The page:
The Dream in the Marrow, the Flesh That We Are
by J.R. Kangas

Out of the smoke-blue dark
of the bar he comes to thank me
for the perfect book I’d picked
off the library shelf one evening
last month, how it had just what
he needed, the loom he wanted
to make. I’m so glad, and is he
a weaver then? Well no, for his
mother, his itch is for music
and he hopes at school to learn
that his fingers and tongue are
agile enough for what Mozart asks
the bassoon to handle. And I
had once played the clarinet,
I see fire in him, I see dreams
and earnestness, how he will
become his wish. As we chat
I see how his speaking hands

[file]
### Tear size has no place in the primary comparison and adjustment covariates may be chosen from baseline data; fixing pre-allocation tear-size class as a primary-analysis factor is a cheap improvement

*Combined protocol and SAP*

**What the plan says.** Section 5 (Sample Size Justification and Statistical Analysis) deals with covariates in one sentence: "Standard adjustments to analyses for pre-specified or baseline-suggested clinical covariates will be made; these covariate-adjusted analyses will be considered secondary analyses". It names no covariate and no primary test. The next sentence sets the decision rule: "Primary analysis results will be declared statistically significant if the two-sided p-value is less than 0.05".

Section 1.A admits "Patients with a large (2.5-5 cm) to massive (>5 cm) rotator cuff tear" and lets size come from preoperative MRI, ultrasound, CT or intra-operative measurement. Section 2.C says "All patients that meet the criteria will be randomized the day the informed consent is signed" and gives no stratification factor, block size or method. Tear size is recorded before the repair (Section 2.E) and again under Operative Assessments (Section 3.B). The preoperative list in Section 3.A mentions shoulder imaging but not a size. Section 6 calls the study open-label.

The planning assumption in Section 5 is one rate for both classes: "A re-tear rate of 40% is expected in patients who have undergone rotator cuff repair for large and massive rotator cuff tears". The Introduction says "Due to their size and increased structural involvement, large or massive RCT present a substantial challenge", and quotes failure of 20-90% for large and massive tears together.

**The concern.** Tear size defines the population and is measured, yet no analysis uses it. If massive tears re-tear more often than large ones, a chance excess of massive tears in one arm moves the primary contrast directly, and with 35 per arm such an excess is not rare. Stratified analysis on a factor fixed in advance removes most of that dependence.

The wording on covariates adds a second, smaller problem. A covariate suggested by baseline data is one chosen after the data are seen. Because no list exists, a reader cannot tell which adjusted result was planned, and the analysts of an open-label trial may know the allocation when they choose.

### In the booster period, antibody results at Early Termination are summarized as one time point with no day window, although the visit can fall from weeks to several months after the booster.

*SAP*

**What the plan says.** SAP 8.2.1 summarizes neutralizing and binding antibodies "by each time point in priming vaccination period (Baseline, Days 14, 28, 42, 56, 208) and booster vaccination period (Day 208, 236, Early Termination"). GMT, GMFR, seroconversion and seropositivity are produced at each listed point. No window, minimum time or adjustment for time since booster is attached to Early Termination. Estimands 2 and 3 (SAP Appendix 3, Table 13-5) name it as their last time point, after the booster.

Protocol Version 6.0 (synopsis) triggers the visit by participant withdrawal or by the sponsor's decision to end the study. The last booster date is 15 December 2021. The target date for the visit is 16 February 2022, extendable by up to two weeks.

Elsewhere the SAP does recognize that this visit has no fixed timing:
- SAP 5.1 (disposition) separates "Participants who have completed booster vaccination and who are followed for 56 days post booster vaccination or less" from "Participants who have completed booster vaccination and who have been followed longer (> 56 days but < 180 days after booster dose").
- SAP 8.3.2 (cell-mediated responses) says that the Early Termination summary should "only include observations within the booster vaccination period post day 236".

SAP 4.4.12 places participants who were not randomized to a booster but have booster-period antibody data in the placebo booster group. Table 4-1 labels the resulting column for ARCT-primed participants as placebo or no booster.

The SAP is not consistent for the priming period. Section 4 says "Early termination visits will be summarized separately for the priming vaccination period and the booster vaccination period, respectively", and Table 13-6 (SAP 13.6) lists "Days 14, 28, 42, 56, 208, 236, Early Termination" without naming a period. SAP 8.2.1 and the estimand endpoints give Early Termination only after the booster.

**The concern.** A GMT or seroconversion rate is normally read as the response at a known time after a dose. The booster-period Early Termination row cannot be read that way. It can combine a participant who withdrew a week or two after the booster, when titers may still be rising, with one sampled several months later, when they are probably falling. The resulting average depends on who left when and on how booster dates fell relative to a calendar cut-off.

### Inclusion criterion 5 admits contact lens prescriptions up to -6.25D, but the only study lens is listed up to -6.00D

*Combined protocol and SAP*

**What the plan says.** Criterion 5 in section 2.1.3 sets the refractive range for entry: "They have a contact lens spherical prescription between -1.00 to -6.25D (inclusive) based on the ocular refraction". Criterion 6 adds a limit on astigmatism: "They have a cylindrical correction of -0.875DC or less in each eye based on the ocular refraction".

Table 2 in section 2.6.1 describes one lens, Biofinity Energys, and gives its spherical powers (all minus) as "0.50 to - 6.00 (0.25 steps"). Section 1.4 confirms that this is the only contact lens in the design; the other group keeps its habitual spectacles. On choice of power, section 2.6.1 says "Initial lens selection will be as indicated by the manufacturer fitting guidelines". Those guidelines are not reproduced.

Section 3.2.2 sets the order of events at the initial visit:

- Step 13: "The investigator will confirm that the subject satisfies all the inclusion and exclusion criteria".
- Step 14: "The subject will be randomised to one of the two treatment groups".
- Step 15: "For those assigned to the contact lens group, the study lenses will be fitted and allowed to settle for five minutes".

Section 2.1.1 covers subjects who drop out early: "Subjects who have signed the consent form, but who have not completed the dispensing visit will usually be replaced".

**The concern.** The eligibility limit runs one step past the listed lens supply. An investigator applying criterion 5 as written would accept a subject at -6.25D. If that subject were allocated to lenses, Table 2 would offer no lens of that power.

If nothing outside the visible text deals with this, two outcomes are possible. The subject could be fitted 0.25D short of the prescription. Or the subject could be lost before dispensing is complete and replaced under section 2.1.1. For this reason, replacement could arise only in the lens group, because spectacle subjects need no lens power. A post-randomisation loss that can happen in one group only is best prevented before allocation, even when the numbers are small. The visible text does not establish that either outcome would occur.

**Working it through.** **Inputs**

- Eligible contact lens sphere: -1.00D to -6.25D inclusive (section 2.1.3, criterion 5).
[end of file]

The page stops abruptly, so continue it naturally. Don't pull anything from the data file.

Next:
must compass the keys,
how the stream of his breath
through the silver bocal
turns surely into a lovely sound
as it does in my ear in this noisy
bar, his voice as warm as a chord
in Brahms, this friendly boy,
beautiful and friendly come
to pass the time. We trade words
for twenty minutes, rippling
smiles. And the ache when he
leaves is my own little ache,
but it gnaws like a worm
at the stem of a rose,
like gin on an empty stomach.

Copyright 2024 by Red River Review. First Rights Reserved. All other rights revert to the authors.
No work may be reproduced or republished without the express written consent of the author.